But if we are funny, it would definitely have something to do with us being outsiders, with being able to see absurdity that might be invisible to natives. We're just as familiar with American culture as most Americans, yet we don't identify it as "us". It's a good perspective to have for comedic thinking.
MF: Are you making a living off your films?
Kirby: Lord no. Here and there I make a little money, but I'm very far off from making a living at this.
MF: So what's your day job?
Kirby: I'm a mild-mannered graphic designer by day.
Monday, July 11, 2005
A British scientist says the best way to cut greenhouse gas emissions is for everyone to become a vegetarian.
Alan Calverd says livestock animals bred for their meat produce 21 per cent of the carbon dioxide that's due to human activity.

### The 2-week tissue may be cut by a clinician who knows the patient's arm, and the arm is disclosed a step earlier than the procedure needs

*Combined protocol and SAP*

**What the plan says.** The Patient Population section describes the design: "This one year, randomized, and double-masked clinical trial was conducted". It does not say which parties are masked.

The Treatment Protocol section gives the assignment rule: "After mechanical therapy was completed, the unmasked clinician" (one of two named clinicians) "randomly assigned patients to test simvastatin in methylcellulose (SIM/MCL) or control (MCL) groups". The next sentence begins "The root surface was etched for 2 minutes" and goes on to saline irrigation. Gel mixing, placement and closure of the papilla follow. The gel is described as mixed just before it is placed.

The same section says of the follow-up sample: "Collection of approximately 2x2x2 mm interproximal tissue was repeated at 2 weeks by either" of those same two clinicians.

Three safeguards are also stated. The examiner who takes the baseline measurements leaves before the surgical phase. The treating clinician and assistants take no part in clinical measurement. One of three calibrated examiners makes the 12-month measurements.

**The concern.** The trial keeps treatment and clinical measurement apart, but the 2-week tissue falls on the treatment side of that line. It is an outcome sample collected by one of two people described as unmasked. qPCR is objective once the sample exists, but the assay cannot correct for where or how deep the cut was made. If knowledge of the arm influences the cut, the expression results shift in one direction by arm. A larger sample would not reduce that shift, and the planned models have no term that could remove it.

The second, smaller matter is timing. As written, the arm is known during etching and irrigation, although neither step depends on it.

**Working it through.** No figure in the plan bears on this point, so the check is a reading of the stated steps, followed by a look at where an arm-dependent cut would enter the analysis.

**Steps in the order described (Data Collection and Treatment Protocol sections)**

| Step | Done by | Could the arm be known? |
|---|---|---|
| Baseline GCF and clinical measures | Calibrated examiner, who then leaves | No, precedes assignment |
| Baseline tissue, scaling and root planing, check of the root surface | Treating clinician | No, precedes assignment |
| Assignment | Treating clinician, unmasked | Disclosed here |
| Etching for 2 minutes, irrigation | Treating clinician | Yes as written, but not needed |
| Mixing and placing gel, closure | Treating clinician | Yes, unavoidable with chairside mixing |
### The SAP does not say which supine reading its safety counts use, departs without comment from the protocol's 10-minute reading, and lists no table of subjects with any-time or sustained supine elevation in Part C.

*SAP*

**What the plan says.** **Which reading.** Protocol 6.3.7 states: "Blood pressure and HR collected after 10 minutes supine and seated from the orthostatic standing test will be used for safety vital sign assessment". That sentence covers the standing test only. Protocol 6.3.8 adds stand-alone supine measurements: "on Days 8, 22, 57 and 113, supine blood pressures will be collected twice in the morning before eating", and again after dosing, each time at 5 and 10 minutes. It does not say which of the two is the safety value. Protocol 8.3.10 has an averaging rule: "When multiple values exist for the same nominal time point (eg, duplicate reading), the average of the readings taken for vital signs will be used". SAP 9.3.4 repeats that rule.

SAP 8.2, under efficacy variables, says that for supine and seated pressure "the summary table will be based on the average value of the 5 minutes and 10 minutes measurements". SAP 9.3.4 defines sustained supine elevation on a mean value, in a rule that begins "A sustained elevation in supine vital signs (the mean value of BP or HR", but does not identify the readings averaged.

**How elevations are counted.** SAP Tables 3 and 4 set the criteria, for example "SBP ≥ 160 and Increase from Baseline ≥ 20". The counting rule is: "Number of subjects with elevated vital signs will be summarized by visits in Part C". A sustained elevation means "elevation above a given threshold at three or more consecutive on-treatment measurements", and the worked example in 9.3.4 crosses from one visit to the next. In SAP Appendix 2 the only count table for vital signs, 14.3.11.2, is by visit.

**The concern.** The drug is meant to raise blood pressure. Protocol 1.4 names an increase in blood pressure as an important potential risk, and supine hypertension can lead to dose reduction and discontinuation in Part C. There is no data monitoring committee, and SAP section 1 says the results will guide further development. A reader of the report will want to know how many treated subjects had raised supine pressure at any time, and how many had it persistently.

So cutting out meat can do more to stop global warming than cutting down on oil and coal.
Calverd writes in this month's issue of Physics World magazine that he's not a vegetarian himself.
But he says it's clear that getting rid of meat animals would be an easy way to reduce greenhouse gases.
And it would also free up huge tracts of farmland for production of biofuels, which would further reduce carbon dioxide emissions.
Friday, July 08, 2005
Experiments for NASA space missions have shown that small amounts of edible meat can be created in a lab. But the technology that could grow chicken nuggets without the chicken, on a large scale, may not be just a science fiction fantasy.
In a paper in the June 29 issue of Tissue Engineering, a team of scientists, including University of Maryland doctoral student Jason Matheny, propose two new techniques of tissue engineering that may one day lead to affordable production of in vitro - lab grown -- meat for human consumption. It is the first peer-reviewed discussion of the prospects for industrial production of cultured meat.